IPCC Distortion of Weather and Climate Is Reinforced By Media Hyperbole

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It’s pathetic
to watch the US mainstream media yearn for a hurricane, especially
one that will threaten people. They anxiously scan the weather maps
off the coast of West Africa for any low-pressure system that might
develop into a news making, life threatening, normal event. It is
another measure of how the media is not about news but editorializing,
speculation and sensationalism. Sadly, they are joined in this or
at least not dissuaded or counteracted by government agencies.

One danger
of overstatement and predicting impending doom that doesn’t
materialize is loss of credibility. It is already happening to science
in general and climate science in particular, even allowing for
traditional skepticism about weather forecasts.

What happens
when the mainstream media run out of hyperbole for the weather?
Networks don’t have the weather report anymore; it’s extreme
or severe weather. Ordinary weather events are presented as extraordinary.
We’re told it was the warmest, wettest, or driest. Then they
add, in the last 10 or 15 years, or some other ludicrously short
period. All this creates the impression that global warming claims
of more severe weather are valid. What it really shows is how much
information is manipulated beyond the already exposed scientific
fiascos. It’s symptomatic of what is really the Age of Misinformation.

Hurricanes

Hurricane (typhoons
in the Pacific) season begins in late summer as tropical water temperatures
reach maximum levels. Water temperatures vary and where warmest,
low pressure develops in the overlying air. In the Atlantic they
begin close to the Equator off the African coast as depressions,
more correctly, Easterly Waves. They do not form the familiar circular
spinning shape of a hurricane because the effects of the Earth’s
rotation called Coriolis Force (CF) is not strong enough. Winds
blow from east to west and carry these Waves towards North America.
As they move away from the Equator beyond 10° of latitude CF
increases and turns them into circular Tropical Storms (Figure 1).
They are then
given a name and attract media attention.

As the wind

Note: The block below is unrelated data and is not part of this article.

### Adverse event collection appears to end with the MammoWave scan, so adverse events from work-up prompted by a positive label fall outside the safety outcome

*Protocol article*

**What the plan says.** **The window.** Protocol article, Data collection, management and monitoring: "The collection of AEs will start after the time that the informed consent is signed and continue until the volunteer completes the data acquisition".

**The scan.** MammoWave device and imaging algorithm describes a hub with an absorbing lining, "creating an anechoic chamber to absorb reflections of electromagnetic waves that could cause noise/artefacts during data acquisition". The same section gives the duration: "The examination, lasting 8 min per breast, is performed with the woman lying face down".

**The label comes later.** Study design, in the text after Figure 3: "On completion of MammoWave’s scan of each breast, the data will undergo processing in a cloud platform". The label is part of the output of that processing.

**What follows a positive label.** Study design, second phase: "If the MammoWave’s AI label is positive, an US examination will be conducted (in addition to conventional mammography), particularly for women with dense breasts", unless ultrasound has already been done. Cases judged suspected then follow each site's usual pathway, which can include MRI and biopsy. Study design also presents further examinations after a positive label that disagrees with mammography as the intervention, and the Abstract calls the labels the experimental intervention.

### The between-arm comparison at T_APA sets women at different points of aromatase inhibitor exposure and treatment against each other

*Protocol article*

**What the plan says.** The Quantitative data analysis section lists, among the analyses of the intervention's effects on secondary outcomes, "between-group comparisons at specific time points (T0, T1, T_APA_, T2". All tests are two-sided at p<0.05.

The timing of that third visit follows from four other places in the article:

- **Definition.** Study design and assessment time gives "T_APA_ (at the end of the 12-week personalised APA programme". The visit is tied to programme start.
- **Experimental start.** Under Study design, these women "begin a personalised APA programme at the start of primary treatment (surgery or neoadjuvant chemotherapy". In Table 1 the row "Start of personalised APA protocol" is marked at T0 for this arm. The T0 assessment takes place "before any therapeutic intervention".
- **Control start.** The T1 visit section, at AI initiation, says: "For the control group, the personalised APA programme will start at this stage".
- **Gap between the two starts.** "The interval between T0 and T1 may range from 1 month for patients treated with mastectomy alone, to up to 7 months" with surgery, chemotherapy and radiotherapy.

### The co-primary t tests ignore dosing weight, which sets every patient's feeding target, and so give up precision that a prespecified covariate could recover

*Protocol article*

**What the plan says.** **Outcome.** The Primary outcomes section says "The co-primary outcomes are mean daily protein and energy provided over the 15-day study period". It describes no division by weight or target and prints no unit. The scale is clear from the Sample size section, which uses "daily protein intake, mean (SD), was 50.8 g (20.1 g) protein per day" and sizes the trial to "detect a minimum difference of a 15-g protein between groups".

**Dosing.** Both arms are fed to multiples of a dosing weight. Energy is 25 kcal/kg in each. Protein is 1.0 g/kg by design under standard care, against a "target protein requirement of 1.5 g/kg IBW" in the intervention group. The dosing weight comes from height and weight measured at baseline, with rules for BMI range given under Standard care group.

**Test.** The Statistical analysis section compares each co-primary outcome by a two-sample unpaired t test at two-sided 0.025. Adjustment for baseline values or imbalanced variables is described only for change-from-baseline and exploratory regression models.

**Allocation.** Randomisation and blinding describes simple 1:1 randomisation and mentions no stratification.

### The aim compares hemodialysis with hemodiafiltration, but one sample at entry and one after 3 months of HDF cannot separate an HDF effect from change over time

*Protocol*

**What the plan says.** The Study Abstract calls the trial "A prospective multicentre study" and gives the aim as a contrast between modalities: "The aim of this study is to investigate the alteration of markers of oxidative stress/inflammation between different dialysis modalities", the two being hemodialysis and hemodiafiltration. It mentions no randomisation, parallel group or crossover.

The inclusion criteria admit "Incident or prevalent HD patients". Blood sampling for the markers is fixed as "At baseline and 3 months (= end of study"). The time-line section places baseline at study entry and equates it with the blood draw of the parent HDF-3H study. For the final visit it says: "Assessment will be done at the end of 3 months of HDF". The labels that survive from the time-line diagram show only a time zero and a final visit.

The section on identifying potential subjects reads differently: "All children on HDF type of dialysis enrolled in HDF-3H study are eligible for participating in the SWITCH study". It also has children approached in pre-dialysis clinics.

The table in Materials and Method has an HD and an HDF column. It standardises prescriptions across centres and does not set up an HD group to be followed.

speed increases the category changes when it goes above 33 meters
a second (74 mph) it is a Category 1 hurricane and can progress
to Category 5. Here the limitations of the science also increase.
Variations factors can cause the wind speeds to increase or decrease
mostly related to changing water temperatures. It is also difficult
to get accurate wind speed measurements. The most basic technique
over the oceans is to convert upper level wind speeds obtained by
aircraft into surface wind speed using a computer model. This has
been very questionable.


Figure 1:
Sequence of development of Atlantic hurricanes. Source.

The next issue
is the direction the hurricane takes and that science is equally
weak. Generally they turn north, advance more rapidly and internal
wind speed increases as they approach North America. The major energy
source is heat absorbed in evaporation that is released back in
to the atmosphere with condensation. This is why they lose force
very quickly once they move over land. It also occurs when they
move north over cooler water. As they move north CF increases and
they are directed further east. They’re also driven by the
Westerly winds.

As usual, many
of the limitations of the science are explained but the media ignore
these and pick results that are the worst case scenario. When Katerina
was approaching the shore of the Gulf of Mexico they couldn’t
wait to report it was a Category 5 hurricane. It was this briefly,
based on a single upper level wind-reading put in their computer
model. By the time it came ashore it was barely a Category 3. Major
damage was done because dikes, not reinforced because of environmental
protests, burst. The same dike failure happened in Galveston, Texas
1900 when hurricane Camille hit and 6000 people died. When the IPCC
reports provided a range of possible temperature increases the media
invariably chose the highest level.

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the rest of the article

September
25, 2010

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